Most sporting heartbreaks happen in the moment: first someone wins, then they lose, and even while that’s in progress you know the victim will never be the same again, their self-esteem drained with regret, their public persona steeped in it. But there are also losses that slowly – if no less profoundly – scald, mocking and tormenting with hope that really isn’t hope at all.
Jimmy White first played at the Crucible in 1981 and he’s still trying, 42-year pro and regularly the oldest competitor in qualifiers. However, he reached six finals in between, and lost them all horribly – an 18-16 loss to Steve Davis in 1984 led to his graduation from Coke to crack.
However, it was in the decade that followed that White truly felt the searing agony of human existence. In 1992 he led Stephen Hendry 14-8, only to miss when he shouldn’t have and lost that frame… and the next nine. But his most devastating loss came in the 1994 final – his fifth spin, four of them against Hendry – when he settled down at the table in a deciding set and looked good, only to miss a black off.
Hendry couldn’t get out of his seat fast enough and duly cleaned up, but White – who was celebrating his birthday for added life-shattering horror – was only 32, giving him plenty of time to make amends. Except that he has not reached another ranking final for six years.
Still, the grim reality may not have dawned until 2015, when Stuart Bingham surprisingly won the world title and, as he celebrated, spied the TV camera White, sat in the front row and applauded with brave generosity. But his face told us everything his hands couldn’t, a generation of delayed despair finally catching up to him. It was over and he knew it.
One of the best – and worst – things about individual sports is that it’s all up to the competitor: you win, it’s because of you; you lose it’s because of you Except when not.
At the 2001 Open, Ian Woosnam finished Saturday jointly at the top of the standings and despite falling a shot off pace early in his final round at Royal Lytham, a birdie on the first hole brought him level. It was then that he learned that his bag contained not one but two drivers, earning him 15 racquets instead of the 14 allowed. The penalty for this infraction was two smacks, and a dazed Woosie not only had to accept it, but beat himself to the wits of the authorities – a elation rivaled only by Miles Byrne, the culpable caddy who cheered his boss message had delivered.
Woosnam, then 43, had never won the Open – he had finished third in 1986 and repeated that finish, unable to overcome a mind consumed by anger, nausea and despair. Byrne was generously allowed to remain in office – until he overslept the following month and failed to make the Scandinavian Masters finals – although the error cost Woosnam second place, £220,000 and a chance to take home the Claret Krug. “I just have to win next year, right?” he said afterwards, but he didn’t – and never would.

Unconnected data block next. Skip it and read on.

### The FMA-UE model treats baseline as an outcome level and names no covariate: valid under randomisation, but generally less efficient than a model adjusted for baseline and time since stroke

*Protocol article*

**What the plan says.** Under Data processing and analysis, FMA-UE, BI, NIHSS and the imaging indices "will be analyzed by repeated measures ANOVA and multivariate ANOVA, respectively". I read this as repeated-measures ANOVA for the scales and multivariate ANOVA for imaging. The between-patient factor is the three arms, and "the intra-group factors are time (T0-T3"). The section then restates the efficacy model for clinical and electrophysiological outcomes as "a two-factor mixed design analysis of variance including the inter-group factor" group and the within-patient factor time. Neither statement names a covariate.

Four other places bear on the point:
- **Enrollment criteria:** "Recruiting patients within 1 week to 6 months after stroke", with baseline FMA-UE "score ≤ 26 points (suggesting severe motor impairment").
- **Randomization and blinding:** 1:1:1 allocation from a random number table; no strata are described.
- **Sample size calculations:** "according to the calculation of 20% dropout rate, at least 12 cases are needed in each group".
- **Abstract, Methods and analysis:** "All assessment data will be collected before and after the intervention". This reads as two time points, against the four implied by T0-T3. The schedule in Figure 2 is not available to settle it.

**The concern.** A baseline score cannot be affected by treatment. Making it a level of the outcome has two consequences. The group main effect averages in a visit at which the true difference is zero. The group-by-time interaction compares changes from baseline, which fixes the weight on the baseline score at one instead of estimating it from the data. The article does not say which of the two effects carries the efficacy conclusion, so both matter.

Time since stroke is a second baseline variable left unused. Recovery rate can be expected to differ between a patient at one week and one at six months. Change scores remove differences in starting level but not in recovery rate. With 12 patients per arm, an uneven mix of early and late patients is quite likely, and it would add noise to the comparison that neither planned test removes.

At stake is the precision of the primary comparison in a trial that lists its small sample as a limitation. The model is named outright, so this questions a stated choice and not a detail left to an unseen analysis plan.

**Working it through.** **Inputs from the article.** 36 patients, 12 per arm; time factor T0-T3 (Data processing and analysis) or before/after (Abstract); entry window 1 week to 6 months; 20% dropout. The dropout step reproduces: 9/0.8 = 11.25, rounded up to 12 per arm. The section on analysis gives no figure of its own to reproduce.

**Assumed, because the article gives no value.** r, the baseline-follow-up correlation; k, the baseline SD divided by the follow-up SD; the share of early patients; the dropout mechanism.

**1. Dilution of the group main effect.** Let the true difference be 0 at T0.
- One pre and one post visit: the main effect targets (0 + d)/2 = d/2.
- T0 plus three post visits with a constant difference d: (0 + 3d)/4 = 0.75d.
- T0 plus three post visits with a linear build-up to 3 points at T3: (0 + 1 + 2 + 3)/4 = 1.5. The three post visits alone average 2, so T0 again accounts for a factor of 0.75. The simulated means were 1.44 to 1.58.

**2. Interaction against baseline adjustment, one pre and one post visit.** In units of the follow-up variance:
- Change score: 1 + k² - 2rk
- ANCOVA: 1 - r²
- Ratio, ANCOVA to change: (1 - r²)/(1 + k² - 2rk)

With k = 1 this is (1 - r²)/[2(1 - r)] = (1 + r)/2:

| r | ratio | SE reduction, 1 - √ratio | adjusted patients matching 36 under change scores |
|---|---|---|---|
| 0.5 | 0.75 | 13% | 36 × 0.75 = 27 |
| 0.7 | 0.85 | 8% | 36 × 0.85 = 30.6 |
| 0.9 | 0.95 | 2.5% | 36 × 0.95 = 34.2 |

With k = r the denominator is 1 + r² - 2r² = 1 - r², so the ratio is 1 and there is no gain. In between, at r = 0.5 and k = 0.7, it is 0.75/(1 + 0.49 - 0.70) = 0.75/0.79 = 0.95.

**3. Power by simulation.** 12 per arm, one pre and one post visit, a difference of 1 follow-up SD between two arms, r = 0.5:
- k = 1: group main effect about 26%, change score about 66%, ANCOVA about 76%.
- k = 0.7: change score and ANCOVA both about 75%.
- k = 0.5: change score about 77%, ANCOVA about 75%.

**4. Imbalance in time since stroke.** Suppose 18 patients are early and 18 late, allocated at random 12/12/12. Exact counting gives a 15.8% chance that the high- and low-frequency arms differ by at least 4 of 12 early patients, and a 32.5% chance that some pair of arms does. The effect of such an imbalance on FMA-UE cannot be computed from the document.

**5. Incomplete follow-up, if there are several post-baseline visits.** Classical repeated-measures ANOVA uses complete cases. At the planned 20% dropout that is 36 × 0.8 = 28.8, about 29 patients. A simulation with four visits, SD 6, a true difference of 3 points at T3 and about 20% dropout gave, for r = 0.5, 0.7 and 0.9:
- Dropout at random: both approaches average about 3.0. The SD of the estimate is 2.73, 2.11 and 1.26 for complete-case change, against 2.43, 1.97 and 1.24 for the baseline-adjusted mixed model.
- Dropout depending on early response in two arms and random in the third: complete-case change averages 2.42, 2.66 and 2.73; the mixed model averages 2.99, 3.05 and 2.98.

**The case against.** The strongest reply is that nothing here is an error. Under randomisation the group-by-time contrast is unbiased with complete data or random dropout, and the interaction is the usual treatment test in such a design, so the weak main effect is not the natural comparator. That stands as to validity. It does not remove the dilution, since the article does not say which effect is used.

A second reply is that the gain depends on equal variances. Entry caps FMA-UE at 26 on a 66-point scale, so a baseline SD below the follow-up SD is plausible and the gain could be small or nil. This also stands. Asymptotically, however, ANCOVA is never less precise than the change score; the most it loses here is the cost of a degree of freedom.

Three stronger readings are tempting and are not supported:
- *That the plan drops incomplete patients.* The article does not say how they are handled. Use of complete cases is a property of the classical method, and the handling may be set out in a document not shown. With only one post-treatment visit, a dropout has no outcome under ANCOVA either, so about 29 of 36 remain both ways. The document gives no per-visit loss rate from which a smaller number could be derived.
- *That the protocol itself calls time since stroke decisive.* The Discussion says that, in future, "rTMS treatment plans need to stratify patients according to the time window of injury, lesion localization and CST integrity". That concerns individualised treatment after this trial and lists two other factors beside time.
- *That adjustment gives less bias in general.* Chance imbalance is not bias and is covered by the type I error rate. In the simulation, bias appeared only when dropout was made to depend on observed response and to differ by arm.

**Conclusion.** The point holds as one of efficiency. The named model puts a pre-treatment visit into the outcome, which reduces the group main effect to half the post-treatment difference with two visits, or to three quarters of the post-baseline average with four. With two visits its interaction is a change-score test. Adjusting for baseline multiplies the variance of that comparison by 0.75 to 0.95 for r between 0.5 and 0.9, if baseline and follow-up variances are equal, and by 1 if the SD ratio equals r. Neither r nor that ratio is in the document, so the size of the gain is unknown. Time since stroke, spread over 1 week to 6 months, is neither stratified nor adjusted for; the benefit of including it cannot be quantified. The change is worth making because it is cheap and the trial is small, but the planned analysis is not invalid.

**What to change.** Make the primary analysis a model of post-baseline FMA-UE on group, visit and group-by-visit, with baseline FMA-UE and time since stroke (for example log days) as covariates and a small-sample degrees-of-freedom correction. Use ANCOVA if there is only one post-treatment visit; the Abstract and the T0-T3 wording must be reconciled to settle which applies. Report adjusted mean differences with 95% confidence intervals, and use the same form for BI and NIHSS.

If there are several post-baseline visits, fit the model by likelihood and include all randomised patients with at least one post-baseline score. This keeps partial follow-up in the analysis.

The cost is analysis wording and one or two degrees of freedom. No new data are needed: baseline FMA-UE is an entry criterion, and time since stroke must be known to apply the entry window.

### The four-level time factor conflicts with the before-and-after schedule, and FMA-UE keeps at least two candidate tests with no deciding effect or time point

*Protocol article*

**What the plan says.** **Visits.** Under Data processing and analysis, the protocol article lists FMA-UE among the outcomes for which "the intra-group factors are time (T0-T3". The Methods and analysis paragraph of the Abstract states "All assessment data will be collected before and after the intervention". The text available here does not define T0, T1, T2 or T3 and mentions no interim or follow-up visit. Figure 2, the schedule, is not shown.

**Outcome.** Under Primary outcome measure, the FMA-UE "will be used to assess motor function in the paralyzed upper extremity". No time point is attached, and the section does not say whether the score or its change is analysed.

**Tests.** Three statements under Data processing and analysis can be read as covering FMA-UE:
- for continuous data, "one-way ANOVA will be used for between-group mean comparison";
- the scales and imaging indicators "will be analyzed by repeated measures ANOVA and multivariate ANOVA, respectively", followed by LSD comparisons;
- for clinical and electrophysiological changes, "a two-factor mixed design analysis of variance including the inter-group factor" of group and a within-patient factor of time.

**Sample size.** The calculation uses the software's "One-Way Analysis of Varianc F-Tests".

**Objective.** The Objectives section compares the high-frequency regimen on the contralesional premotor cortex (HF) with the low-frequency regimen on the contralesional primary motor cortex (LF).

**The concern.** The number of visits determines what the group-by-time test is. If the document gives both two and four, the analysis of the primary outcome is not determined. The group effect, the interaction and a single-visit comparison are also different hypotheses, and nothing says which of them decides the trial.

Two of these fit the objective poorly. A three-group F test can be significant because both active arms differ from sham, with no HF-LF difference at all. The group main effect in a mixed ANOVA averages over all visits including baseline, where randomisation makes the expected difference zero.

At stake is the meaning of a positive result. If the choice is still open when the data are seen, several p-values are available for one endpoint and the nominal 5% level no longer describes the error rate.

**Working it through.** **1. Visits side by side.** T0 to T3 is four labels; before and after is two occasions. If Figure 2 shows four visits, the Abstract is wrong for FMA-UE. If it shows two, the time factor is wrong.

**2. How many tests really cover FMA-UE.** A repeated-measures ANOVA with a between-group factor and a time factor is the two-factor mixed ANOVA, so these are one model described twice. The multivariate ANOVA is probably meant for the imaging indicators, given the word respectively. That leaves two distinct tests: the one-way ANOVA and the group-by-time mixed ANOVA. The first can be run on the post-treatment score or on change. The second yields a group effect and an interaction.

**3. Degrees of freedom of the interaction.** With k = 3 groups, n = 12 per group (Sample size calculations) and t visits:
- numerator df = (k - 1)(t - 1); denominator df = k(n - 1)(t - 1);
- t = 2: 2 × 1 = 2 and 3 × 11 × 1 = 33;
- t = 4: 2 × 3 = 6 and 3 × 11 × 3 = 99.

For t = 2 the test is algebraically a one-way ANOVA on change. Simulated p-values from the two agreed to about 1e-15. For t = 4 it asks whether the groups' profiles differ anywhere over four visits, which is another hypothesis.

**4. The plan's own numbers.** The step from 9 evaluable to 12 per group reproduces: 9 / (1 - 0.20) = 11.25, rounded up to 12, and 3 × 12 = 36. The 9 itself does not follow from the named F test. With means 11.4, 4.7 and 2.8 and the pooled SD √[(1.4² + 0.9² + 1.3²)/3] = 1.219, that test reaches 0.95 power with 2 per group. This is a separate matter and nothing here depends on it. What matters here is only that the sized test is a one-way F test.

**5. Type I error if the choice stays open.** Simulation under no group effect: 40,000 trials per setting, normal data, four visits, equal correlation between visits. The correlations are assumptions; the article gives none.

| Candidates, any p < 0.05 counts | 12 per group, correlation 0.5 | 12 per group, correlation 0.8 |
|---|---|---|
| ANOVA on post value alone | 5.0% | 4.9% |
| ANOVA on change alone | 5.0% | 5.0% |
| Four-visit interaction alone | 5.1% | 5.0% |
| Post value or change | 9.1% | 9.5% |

Although the sport is famous for tales of what could have been, tales of what should have been are rare because a largely merit-based system means people generally get what they deserve. But when the greatest tennis players of all time are discussed, Monica Seles is rarely mentioned — for reasons unrelated to her.
There were few phenomena of Seles’ caliber that were so dominant so young. By April 1993, at the age of 19, she and the two-fisted forehand, punished with such joyful aggression, had won three straight French Opens, three straight Australian Opens, two straight US Opens – and her turf game was progressing. The universe was hers.
But then, at a match in Hamburg, someone stabbed her in the back when she changed sides. And while she fought back with characteristic but incredible panache to win another Grand Slam and lose three Major finals, she wasn’t the same player and, more importantly, the same person who spent the next few years of her life with depression and eating disorders. But if you know, you knowledge.
6) sports – all of it
Sport is much more than hitting and kicking balls and faces, it involves family, identity, history and entertainment – aspects of existence that affect everyone. Because of this, its ability to transcend geographic or cultural boundaries and appeal to the entire world population is unrivalled.
Normal people have always known this, as have various despots, but in the last 30 years unsuspecting corporations and human rights-violating plutocrats have also struck. As a result, we can no longer simply enjoy things, but have to engage regularly in remembering how many people have suffered and died for our enjoyment—suffering and dying. And there is little more heartbreaking than that.